Healthcare News & Insights

Your biggest breach risk may be inside your hospital

You know you have to be vigilant about potential external cyberattacks. But are you giving as much attention to internal breach risks? 

526421081Despite all the attention put on guarding patients’ protected health information (PHI) from external threats like hackers, it’s still more likely that a breach will occur from within your and your business associates’ organizations.

Don’t believe it? Tell that to Senior Health Partners and its business associate, which just reported a breach caused by an employee.

Cautionary tale

According to Healthcare IT News, Senior Health Partners, a New York-based long-term care provider, had to notify 2,700 patients that an incident had exposed  their:

  • names
  • Medicaid IDs
  • diagnoses
  • treatment information, and
  • health insurance claim numbers.

But it wasn’t a hacker or a new computer virus that led to the breach.

A nurse working for Senior Health’s business associate, Premier Home Health, had her laptop and phone stolen, which compromised PHI “through a potentially accessible” email containing the information.

An investigation by the groups revealed that although the nurse’s laptop was encrypted, she had left the encryption key in the laptop bag. Additionally, her phone wasn’t encrypted or password-protected.

It’s not clear what kind of HIPAA penalties the groups will face, yet. But even if the fines aren’t astronomical, there are other costs the providers will have to worry about, such as potential lawsuits from patients or offering credit monitoring for those affected.

Protecting PHI internally

The moral of the story is, while protecting against hackers is certainly important, you shouldn’t neglect internal protections.

To help hospital leaders better prevent these kind of internal breaches from occurring, privacy and data security lawyer Joseph Lazzarotti offers some best practices for internal security on the Workplace Privacy Data Management and Security Report blog.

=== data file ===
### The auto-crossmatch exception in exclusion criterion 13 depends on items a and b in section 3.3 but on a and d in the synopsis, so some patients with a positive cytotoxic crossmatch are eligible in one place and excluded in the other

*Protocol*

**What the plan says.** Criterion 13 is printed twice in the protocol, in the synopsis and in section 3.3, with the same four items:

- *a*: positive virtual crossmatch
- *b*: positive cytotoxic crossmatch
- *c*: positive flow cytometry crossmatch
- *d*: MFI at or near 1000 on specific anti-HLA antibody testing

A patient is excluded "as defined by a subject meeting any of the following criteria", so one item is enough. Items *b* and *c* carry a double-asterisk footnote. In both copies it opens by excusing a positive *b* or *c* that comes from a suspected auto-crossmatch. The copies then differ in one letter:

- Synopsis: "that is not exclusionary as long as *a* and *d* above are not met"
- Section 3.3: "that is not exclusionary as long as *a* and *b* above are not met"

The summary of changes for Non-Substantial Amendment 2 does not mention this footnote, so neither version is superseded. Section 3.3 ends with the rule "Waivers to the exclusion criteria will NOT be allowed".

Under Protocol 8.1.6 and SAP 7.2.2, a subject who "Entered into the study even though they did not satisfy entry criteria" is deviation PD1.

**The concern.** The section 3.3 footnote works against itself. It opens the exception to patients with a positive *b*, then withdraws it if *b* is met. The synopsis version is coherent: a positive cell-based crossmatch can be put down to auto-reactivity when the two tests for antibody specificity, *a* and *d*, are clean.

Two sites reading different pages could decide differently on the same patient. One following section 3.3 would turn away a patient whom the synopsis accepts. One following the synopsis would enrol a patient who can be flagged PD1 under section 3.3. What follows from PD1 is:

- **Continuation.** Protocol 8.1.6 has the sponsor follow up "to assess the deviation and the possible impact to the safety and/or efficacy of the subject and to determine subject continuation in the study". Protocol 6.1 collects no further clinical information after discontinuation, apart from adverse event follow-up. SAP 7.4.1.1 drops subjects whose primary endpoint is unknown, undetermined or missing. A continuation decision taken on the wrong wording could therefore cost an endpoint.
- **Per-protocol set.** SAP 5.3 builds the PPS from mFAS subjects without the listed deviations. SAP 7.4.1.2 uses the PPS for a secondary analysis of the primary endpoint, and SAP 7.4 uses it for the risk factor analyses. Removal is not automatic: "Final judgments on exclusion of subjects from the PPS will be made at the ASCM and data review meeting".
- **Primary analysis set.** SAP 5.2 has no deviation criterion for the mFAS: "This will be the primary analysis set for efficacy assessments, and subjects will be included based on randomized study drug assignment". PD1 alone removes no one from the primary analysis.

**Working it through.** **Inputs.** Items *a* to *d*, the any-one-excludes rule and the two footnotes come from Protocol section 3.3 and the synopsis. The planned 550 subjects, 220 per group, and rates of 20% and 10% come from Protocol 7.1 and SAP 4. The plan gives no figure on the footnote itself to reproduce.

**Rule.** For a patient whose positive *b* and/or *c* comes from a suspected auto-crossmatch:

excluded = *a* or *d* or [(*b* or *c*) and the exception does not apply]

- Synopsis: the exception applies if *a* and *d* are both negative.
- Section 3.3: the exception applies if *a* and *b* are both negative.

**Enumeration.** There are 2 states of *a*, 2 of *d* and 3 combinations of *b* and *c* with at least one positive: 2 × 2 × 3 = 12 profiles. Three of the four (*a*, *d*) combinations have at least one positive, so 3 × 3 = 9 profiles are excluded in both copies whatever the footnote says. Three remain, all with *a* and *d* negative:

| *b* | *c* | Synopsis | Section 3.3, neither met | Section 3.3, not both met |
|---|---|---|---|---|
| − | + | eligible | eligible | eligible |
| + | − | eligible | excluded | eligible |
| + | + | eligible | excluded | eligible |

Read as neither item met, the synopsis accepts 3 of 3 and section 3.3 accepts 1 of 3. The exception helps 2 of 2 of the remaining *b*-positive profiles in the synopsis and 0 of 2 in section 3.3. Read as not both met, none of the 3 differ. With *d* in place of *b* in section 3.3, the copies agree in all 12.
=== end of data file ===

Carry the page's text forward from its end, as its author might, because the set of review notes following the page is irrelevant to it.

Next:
Some of the steps Lazzarotti suggests include:

  • Conducting in-person training — As opposed to online training, in-person instruction allows providers to show employees how privacy policies apply to their specific operations. It also gives workers a chance to ask questions and better understand how HIPAA applies to their duties.
  • Enhancing monitoring — Employees might mean well when they bring work home, or try to look into information about a friend or family member’s medical condition, but that doesn’t mean there aren’t consequences for doing so. As Lazzarotti notes, “Implemented carefully and responsibly, monitoring systems activity can be an excellent tool for helping the organization to mitigate and in some cases stop data loss.”
  • Creating policies for device management — Set standards for which employees can bring and use devices for work, as well as what information they can access. Lazzarotti also recommends considering what steps to take for removing PHI from devices if an employee is terminated.
  • Preparing a data breach response plan — Breaches are an increasingly common occurrence. That’s why facilities should have a plan in place that addresses issues such as who to contact in case of a breach, who will investigate and what information to include in notices.

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